This isn’t the first study to use the eyes to try to understand fibromyalgia or chronic fatigue syndrome (ME/CFS). An earlier SFN study using a different technique found significant reductions in nerve fiber density in the thin outer layer or cornea of the eye. Because this part of the eye is not believed to derive from brain tissue, it’s not considered part of the central nervous system. Dr. Martinez-Lavin suggested that the aberrant nerve fiber findings in the skin and eyes of FM patients could indicate other nerves may be affected in the muscosal areas of the body.
The tie that binds in all these FM studies are problems with the small unmyelinated nerves. Because peripheral neuropathies found in diseases like Guillian-Barre Syndrome do not affect the corneal nerves, the authors asserted that the thinning they found in FM had a central nervous system sensitization. Corneal thinning in diabetes, however – a disease which is not associated with central nervous sensitization – indicates that corneal thinning can occur in other ways.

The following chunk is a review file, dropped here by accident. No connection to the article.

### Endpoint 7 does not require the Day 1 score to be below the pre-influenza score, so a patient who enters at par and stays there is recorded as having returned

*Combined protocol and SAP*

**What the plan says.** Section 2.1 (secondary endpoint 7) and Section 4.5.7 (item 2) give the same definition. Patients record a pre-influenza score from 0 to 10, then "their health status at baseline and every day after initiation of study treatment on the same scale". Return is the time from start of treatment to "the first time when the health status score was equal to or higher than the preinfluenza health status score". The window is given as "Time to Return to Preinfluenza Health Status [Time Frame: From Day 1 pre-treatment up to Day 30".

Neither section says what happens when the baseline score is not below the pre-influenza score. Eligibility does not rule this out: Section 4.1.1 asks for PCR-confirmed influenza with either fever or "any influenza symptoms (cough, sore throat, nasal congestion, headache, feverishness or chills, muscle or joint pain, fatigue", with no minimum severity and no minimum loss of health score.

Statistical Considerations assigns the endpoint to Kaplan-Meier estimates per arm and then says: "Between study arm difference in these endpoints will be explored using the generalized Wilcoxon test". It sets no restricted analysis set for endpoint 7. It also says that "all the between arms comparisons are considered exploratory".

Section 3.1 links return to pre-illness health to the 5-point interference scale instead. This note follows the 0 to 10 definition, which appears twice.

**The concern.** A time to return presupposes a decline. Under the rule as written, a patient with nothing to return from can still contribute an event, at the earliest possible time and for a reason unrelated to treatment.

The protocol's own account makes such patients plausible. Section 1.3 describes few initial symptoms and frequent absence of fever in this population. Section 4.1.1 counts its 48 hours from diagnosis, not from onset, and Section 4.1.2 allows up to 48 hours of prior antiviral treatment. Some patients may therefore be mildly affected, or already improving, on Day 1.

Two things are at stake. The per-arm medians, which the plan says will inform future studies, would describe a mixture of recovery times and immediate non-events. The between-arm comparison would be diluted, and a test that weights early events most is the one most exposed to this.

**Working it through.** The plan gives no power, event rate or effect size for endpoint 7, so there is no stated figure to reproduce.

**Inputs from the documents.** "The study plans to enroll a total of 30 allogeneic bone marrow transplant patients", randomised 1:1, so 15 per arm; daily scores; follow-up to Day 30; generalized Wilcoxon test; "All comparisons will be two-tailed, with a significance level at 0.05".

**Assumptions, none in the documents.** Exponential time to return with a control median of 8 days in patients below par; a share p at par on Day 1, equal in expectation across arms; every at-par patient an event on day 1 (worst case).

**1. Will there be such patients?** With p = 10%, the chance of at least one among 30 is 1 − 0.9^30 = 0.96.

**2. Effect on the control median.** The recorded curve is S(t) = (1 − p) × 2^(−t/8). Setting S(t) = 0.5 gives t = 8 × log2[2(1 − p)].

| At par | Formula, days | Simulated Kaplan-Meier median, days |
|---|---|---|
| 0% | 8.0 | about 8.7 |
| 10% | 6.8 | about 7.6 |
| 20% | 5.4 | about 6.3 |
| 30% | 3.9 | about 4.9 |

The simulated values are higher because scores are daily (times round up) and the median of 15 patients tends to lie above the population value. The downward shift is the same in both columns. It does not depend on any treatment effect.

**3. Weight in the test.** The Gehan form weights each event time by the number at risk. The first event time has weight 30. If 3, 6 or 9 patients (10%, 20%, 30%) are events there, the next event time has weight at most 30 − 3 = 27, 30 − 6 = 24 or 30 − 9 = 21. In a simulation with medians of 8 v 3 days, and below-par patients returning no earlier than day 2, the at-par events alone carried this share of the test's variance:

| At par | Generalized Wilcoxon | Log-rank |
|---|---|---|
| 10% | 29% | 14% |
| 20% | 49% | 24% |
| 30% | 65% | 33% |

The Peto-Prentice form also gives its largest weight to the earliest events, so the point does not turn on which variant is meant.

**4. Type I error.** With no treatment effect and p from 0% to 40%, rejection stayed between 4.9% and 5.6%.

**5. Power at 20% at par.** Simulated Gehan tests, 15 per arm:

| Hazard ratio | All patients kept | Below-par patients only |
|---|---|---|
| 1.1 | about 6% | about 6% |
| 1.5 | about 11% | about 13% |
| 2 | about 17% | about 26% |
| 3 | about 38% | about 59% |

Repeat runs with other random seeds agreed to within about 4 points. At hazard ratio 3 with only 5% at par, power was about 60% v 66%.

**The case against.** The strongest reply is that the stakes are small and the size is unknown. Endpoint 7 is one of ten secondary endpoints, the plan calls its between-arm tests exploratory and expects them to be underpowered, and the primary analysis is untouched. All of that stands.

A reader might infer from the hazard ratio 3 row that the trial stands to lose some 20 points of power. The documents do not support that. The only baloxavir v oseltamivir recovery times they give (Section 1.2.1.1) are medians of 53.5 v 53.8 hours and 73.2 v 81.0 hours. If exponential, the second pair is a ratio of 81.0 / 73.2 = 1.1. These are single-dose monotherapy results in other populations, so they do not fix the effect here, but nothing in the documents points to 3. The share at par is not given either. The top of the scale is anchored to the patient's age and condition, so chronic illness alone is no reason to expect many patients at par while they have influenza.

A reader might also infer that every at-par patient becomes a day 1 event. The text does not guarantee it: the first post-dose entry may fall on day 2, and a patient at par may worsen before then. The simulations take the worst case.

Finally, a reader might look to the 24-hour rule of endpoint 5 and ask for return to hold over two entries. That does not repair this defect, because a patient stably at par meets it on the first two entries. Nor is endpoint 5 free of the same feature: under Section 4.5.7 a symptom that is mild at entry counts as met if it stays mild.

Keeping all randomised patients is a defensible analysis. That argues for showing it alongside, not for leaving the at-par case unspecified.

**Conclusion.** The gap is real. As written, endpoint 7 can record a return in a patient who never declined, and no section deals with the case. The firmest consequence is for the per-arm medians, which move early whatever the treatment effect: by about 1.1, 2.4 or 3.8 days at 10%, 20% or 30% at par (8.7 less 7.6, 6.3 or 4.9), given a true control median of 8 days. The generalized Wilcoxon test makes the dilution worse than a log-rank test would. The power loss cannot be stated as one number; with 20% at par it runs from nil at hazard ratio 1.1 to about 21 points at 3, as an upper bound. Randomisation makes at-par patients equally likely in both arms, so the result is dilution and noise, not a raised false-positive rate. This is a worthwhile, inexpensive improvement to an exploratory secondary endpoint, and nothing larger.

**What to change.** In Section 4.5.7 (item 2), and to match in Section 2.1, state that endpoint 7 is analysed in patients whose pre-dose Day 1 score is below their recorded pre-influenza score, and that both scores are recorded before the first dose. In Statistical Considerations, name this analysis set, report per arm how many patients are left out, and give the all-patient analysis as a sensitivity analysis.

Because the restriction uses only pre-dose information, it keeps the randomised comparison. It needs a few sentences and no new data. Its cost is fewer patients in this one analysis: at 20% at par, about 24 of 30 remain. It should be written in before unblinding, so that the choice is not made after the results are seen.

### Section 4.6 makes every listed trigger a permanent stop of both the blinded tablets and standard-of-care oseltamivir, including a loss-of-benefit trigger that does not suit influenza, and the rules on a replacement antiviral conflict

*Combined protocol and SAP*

Whether the same nerve degenerative processes are causing problems in both the cornea and the retina of the eyes as well as the skin in FM is unclear. In fact, the cause of any of the nerve damage is unknown. What is clear, thus far, is that the further researchers have probed, the more they have found.
Evidence of damage to the unmyelinated small nerves in fibromyalgia continues to mount. Several studies have found nerve loss or reduced nerve size in the peripheral nervous system (the skin and corneas of FM patients), but this was the first study to find evidence of small nerve fiber thinning in the central nervous system. Because a similar process occurs in neurodegenerative illnesses such as Alzheimer’s and Parkinson’s disease, the authors asserted that FM is a neurodegenerative disease, as well.
Other neuro-imaging tests have found abnormalities in FM but are expensive. The ease, cost-effectiveness and non-invasive nature of the tests used in this study suggested they could be used as a diagnostic tool to differentiate FM patients from other patients with pain. The subclinical nature of the nerve fiber losses indicated that they were not likely to affect eyesight.
About the Author: ProHealth is pleased to share information from Cort Johnson. Cort has had myalgic encephalomyelitis /chronic fatigue syndrome for over 30 years. The founder of Phoenix Rising and Health Rising, he has contributed hundreds of blogs on chronic fatigue syndrome, fibromyalgia and their allied disorders over the past 10 years. Find more of Cort’s and other bloggers’ work at Health Rising.